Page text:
actor_id int NOT NULL REFERENCES actor,
  film_id int NOT NULL REFERENCES film,

  CONSTRAINT film_actor_pkey PRIMARY KEY (actor_id, film_id)
);

… we can see that if we use a clustered index here, the clustering will be based on:

  • FILM_ACTOR_SURROGATE.ID, which is a very unnecessary clustering
  • (FILM_ACTOR_NATURAL.ACTOR_ID, FILM_ACTOR_NATURAL.FILM_ID), which is very useful clustering

In the latter case, whenever we search for an actor’s movies, we can use the clustering index as a coverage index, it doesn’t matter if we are projecting something extra from this table or not.

In the first case, we have to rely on an additional secondary key index that contains (ACTOR_ID, FILM_ID), and it is likely that the secondary index does not cover if we have additional projections.

Surrogate key clustering is really unnecessary, because we never use the table in this way.

Does it matter?

We can easily design a benchmark for this case. You can find the full reference code here on GitHub, to validate the results on your environment. The benchmark uses this database design:


create table parent_1 (id int not null primary key);
create table parent_2 (id int not null primary key);

create table child_surrogate (
  id int auto_increment, 
  parent_1_id int not null references parent_1, 
  parent_2_id int not null references parent_2, 
  payload_1 int, 
  payload_2 int, 
  primary key (id), 
  unique (parent_1_id, parent_2_id)
) -- ENGINE = MyISAM /* uncomment to use MyISAM (heap tables) */
;

create table child_natural (
  parent_1_id int not null references parent_1, 
  parent_2_id int not null references parent_2, 
  payload_1 int, 
  payload_2 int, 
  primary key (parent_1_id, parent_2_id)
) -- ENGINE = MyISAM /* uncomment to use MyISAM (heap tables) */
;

Unlike the Sakila Database, we now add a “payload” to the relationship table, which is not unlikely. Recent versions of MySQL will default to InnoDB, which only supports a clustered index layout. You can uncomment the ENGINE storage clause to see how it would work with MyISAM, which only supports heap tables.

The benchmark adds:

  • 10,000 lines in PARENT_1
  • 100 lines in PARENT_2
  • 1,000,000 lines in both CHILD tables (just a cross join of the above)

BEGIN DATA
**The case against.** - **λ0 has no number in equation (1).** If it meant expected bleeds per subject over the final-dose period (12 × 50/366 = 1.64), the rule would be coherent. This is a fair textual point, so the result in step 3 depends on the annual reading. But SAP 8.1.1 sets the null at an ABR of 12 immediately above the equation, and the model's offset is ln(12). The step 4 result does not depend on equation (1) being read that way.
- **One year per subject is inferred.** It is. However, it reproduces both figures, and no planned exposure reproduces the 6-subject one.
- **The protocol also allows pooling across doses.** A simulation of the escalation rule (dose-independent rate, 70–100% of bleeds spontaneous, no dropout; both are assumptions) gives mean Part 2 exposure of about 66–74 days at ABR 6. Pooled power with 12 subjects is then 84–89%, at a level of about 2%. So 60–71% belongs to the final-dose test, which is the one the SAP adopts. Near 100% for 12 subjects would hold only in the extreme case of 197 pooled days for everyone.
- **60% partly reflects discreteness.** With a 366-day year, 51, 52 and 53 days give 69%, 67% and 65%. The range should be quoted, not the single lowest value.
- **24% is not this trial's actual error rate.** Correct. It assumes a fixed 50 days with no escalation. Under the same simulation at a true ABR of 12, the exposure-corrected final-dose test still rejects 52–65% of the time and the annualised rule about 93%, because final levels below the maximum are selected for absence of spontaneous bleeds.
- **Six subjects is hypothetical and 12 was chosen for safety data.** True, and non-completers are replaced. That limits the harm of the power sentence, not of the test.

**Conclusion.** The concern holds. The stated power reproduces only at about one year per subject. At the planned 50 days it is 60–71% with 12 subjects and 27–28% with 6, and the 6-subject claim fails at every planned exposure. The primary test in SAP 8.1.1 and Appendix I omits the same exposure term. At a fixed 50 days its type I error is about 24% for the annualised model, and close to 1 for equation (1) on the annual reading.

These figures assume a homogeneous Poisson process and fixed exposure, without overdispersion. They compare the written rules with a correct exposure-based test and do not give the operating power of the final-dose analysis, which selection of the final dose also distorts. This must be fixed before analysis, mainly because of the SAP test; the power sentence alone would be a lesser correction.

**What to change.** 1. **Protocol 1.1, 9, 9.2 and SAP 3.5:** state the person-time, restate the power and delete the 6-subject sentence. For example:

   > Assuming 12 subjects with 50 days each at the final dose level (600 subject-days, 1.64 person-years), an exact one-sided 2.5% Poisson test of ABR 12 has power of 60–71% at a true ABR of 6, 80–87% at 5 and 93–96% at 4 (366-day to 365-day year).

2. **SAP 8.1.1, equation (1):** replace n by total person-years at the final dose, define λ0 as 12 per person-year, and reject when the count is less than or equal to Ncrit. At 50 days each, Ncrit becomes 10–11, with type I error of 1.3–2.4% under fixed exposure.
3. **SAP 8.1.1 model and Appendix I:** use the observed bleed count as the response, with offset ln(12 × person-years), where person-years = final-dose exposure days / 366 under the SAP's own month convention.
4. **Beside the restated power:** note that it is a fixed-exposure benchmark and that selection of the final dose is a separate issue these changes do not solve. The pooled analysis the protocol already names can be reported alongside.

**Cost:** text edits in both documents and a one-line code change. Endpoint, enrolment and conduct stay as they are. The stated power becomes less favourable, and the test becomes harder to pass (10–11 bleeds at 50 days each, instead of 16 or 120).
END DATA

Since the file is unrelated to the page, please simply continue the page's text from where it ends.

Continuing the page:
And then it runs 5 iterations of 10,000 repetitions of the next two queries, following our standard SQL reference technique:


-- Query 1
SELECT c.payload_1 + c.payload_2 AS a 
FROM parent_1 AS p1 
JOIN child_surrogate AS c ON p1.id = c.parent_1_id 
WHERE p1.id = 4;

-- Query 2
SELECT c.payload_1 + c.payload_2 AS a 
FROM parent_1 AS p1 
JOIN child_natural AS c ON p1.id = c.parent_1_id 
WHERE p1.id = 4;

Notice that MySQL does not implement join elimination, otherwise, the unnecessary join to PARENT_1 would be eliminated. The benchmark results are very clear:

Using InnoDB (clustered indexes)


Run 0, Statement 1 : 3104
Run 0, Statement 2 : 1910
Run 1, Statement 1 : 3097
Run 1, Statement 2 : 1905
Run 2, Statement 1 : 3045
Run 2, Statement 2 : 2276
Run 3, Statement 1 : 3589
Run 3, Statement 2 : 1910
Run 4, Statement 1 : 2961
Run 4, Statement 2 : 1897

Using MyISAM (heap tables)


Run 0, Statement 1 : 3473
Run 0, Statement 2 : 3288
Run 1, Statement 1 : 3328
Run 1, Statement 2 : 3341
Run 2, Statement 1 : 3674
Run 2, Statement 2 : 3307
Run 3, Statement 1 : 3373
Run 3, Statement 2 : 3275
Run 4, Statement 1 : 3298
Run 4, Statement 2 : 3322

You should not read this as a comparison between InnoDB and MyISAM in general, but as a comparison of different table structures within the limits of even engine. Obviously, the additional search complexity of the poorly clustered index in CHILD_SURROGATE causes a 50% slower query execution on this type of query, without earning anything.

In the case of the heap table, the additional surrogate key column had no significant effect.

Again, the full benchmark can be found here on GitHub, if you want to repeat it..

Conclusion

Not everyone agrees on which is generally better: clustered or nonclustered indexes. Not everyone agrees on the usefulness of surrogate keys on all board. These are two fairly stubborn discussions.

But this article made it clear that on relationship tables, which have a very clear candidate key, namely the set of outgoing foreign keys that defines the many-to-many relationship, the surrogate key not only does not add value, but it actively harms your performance on a set of queries when your table uses a clustered index.

InnoDB and SQL Server from MySQL use clustered indexes by default, so if you are using one of these RDBMS, check if you have significant room for improvement by removing your surrogate keys.